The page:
Panthers’ Steve Smith shines in first half; shut down in second

jjones@charlotteobserver.comJanuary 12, 2014 


Carolina Panthers wide Steve Smith (89) heads upfield past San Francisco 49ers linebacker Ahmad Brooks (55) in the first half of their NFC Divisional playoff game at Bank of America Stadium on Sunday. Smith had fou catches for 74 yards and a touchdown in the first half, but no catches or targets in the second.


Carolina Panthers quarterback Cam Newton’s first pass Sunday’s game went to Steve Smith, for 6 yards.

Four of his next 10 passes went to Smith. Three were caught, for 68 yards.

Of Newton’s final 14 throws, zero targeted Smith.

Smith, listed as questionable going into Sunday’s 23-10 loss to the 49ers, showed no signs of trouble from a knee sprain suffered three weeks ago.

San Francisco 49ers coach Jim Harbaugh said he had no doubt Smith was going to play, but the 13th-year wide receiver might have surprised San Francisco with just how effective he was.

“I surprised some of y’all,” Smith said to the media. “I think I surprised them a bit. … I listened to everything (the trainers) told me to do and did it. I did it with enthusiasm so I could be out here to help my team win and to put us in the best situation.

“That was my job and I felt like that I did it.”

Smith finished with four catches for 74 yards and a touchdown, all of which came in the first half. Then, he disappeared.

Panthers coach Ron Rivera said the 49ers adjusted by giving more attention to Smith in the second half. Smith, who in two quarters of play had more receiving yards than he totaled in an entire game during the 2013 season, agreed.

“They went man coverage in the first half, didn’t work out too well, so they adjusted,” Smith said. “A little help over the top. Some people may say no that’s not the case but …”

San Francisco effectively negated Carolina’s top receiving threat in the most important game for the Panthers franchise in five years. But Smith didn’t appear sour when asked why the ball didn’t come his way in the second half.

“I’m not going to go there,” he said. “I could really care less right now. It’s just one of those things where … they did a lot of things in the second half to try to take me away. That happens.”

He spent time in the locker room after the game with two of his three children. He reflected on the season, calling it a success, and confirmed that he plans to be back with the Panthers next season.

Smith hasn’t slept much lately, he said. Since spraining his knee against New Orleans in Week 16, he said he’s been getting up around 4 a.m. every day. He predicted that Sunday night would be the best night of sleep he had gotten since the injury.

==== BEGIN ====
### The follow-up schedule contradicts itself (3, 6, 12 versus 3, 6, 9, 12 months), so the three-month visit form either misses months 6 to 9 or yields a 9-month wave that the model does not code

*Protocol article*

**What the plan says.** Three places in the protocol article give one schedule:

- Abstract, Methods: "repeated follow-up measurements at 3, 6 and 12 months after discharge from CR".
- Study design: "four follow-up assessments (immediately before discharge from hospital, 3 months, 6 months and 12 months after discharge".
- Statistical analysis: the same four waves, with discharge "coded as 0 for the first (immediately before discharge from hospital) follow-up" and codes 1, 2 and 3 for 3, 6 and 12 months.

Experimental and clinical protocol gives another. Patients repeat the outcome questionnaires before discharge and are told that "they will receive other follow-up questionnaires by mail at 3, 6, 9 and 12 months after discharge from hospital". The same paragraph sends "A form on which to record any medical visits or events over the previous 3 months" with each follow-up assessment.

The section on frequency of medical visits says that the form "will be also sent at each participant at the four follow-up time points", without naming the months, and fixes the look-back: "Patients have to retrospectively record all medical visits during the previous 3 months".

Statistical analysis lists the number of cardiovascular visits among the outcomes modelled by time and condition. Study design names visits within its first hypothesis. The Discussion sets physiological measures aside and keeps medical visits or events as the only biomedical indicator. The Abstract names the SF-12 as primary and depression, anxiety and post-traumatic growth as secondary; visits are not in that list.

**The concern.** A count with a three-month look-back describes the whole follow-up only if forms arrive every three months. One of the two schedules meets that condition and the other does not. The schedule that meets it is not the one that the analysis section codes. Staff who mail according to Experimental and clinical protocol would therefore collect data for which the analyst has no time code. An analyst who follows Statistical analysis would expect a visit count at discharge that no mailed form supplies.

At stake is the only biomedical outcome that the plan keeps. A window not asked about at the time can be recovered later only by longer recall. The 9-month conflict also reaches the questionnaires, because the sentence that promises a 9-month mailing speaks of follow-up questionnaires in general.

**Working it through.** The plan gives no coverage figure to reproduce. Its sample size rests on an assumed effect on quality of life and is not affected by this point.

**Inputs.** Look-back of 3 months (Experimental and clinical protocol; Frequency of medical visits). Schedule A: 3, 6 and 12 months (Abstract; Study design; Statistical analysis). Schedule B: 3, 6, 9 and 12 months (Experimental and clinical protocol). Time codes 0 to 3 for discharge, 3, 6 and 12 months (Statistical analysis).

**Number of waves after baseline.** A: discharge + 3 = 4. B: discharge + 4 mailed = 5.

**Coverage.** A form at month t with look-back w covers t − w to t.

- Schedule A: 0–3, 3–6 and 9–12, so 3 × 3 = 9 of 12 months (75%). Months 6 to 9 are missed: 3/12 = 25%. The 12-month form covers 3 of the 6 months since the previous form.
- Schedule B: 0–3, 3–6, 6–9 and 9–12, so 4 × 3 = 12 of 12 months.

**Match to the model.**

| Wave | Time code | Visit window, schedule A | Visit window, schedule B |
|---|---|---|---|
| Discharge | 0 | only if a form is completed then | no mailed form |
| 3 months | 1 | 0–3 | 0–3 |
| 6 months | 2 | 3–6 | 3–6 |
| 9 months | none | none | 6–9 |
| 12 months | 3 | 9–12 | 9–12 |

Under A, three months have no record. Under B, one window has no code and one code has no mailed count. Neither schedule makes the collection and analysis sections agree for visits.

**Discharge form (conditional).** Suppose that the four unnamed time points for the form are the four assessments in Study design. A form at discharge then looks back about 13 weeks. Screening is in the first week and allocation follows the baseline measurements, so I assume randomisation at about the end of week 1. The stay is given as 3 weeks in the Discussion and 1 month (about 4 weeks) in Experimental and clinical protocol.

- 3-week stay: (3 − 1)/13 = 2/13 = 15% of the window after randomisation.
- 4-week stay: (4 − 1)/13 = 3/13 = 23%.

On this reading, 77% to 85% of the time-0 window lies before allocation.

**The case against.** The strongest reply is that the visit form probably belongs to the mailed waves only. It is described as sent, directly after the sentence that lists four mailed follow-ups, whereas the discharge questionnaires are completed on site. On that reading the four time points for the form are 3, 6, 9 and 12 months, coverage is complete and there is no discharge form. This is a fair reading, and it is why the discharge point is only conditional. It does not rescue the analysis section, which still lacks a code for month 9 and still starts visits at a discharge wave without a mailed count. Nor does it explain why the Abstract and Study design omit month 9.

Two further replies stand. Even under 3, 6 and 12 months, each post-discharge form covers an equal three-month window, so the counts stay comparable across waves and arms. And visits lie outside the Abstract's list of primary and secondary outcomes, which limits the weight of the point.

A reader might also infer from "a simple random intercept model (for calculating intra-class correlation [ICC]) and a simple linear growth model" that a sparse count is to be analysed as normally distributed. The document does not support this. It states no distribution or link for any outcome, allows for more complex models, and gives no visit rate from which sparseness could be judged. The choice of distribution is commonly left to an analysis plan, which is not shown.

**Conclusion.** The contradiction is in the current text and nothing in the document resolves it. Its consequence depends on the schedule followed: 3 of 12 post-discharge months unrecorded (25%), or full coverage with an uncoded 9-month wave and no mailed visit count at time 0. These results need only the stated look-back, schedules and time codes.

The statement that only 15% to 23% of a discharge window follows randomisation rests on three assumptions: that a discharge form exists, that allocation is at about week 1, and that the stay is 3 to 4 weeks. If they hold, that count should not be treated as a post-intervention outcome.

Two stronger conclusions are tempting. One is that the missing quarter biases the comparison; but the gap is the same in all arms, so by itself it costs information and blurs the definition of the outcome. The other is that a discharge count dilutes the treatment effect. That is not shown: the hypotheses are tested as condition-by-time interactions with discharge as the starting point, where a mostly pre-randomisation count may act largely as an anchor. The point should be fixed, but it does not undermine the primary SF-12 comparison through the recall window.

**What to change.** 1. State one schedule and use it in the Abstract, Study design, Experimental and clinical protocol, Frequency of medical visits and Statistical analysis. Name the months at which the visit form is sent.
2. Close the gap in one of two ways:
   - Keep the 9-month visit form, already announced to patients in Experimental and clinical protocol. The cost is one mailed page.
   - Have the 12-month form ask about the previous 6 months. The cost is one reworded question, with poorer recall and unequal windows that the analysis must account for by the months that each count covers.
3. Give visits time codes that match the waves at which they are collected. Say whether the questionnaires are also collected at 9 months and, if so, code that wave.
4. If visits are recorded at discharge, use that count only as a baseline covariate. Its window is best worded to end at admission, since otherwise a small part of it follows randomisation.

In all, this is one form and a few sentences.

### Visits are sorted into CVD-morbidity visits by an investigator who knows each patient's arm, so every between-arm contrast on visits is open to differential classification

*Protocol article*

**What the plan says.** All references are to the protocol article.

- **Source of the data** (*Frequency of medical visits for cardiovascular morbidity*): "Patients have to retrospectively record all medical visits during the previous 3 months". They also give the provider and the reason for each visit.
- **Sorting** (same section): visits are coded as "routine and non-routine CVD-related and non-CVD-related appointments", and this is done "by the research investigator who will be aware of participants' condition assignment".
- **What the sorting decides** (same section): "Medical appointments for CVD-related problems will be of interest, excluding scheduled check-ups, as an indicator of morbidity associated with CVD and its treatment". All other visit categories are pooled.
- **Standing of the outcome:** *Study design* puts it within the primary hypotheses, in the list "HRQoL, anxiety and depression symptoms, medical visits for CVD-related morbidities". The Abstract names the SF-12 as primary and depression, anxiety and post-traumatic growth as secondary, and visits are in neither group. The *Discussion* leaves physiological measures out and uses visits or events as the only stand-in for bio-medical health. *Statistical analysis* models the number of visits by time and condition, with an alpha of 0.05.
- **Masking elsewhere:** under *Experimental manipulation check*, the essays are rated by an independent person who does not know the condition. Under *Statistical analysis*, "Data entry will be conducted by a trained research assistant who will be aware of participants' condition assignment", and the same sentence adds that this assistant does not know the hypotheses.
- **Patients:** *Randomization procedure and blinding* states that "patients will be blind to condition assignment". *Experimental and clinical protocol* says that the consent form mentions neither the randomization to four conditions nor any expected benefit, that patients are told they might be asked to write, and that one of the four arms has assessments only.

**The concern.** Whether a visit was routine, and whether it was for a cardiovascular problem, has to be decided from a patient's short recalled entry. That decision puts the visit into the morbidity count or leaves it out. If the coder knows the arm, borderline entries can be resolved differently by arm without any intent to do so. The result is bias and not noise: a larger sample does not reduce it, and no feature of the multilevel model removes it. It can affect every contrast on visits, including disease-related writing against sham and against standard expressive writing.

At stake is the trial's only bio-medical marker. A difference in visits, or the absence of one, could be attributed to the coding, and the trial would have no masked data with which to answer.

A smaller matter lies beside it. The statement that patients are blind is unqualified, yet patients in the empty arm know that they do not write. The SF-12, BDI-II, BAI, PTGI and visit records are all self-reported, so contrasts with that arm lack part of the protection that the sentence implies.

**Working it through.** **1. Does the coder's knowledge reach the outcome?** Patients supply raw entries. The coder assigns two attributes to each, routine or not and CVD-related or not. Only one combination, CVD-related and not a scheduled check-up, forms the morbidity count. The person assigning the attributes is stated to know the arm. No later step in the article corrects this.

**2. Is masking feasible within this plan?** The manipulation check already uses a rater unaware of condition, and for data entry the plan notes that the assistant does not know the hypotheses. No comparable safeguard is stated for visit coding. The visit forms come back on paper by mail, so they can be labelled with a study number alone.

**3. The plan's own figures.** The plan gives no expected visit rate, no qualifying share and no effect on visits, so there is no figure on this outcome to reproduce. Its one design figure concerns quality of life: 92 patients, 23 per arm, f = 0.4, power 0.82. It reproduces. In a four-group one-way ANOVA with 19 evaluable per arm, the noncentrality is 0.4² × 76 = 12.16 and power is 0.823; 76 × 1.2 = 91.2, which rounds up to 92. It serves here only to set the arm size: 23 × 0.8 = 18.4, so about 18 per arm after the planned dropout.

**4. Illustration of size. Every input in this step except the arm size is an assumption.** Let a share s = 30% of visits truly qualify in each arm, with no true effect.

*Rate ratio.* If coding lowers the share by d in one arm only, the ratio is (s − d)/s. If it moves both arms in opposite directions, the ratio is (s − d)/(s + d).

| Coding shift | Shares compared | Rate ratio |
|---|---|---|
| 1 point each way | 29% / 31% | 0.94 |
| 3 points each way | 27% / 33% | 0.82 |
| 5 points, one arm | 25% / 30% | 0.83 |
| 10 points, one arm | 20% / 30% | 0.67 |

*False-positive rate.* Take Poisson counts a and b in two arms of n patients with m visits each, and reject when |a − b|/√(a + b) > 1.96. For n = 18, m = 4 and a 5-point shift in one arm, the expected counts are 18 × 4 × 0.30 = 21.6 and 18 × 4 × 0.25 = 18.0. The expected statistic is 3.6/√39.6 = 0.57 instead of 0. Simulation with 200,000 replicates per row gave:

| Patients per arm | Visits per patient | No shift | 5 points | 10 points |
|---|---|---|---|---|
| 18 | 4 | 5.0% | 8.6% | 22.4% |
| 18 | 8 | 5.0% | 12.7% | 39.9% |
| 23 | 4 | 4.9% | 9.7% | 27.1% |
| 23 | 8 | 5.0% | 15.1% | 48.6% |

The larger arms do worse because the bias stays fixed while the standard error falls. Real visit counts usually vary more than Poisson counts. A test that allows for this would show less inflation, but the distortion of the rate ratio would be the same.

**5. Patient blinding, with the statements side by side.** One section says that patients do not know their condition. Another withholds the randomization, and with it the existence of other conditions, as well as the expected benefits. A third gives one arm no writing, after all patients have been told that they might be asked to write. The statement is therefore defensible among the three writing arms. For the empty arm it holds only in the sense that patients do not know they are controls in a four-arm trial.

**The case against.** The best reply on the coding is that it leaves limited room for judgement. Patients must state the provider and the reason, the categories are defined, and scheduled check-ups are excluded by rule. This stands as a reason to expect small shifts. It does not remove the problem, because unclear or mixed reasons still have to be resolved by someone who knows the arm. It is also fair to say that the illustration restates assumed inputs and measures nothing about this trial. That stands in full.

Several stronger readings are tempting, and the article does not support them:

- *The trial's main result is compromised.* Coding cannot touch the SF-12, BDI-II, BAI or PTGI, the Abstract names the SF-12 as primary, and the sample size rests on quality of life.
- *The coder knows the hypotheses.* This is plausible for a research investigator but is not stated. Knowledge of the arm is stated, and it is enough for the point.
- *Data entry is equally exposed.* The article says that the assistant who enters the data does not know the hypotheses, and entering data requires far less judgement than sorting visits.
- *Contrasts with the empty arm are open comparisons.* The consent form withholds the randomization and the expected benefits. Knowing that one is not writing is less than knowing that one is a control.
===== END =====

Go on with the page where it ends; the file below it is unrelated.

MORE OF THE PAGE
He’s going to take a week, maybe two, to just get away, though he didn’t detail what his plans are. Then, he’ll experience an offseason that won’t be as typical as the others.

His wife, Angie, is pregnant with their fourth child, so he wants to be home for that. He’ll have to rehab his knee, but he did not say if he’ll need surgery.

But even with the finality of Sunday, Smith said he wasn’t disappointed. He was heartbroken.

“There’s nothing disappointing about seeing how hard my guys, we, worked,” he said. “You’re never disappointed in your work. If you go out there and you play and you do your job, you’re never ashamed of the job you’ve done.”

Smith went to Newton on the sideline near the end of the game and spoke to the quarterback. He didn’t share what he told Newton, saying it was private.

More than an hour after the game, Newton shared one of his regrets from the game.

“Steve had his opportunities, he did, and he’s been doing that his whole career,” Newton said. “And I wish I could have gotten it to him more.”

Jones: 704-358-5323; Twitter: @jjones9

News & Observer is pleased to provide this opportunity to share information, experiences and observations about what's in the news. Some of the comments may be reprinted elsewhere in the site or in the newspaper. We encourage lively, open debate on the issues of the day, and ask that you refrain from profanity, hate speech, personal comments and remarks that are off point. Thank you for taking the time to offer your thoughts.

Commenting FAQs | Terms of Service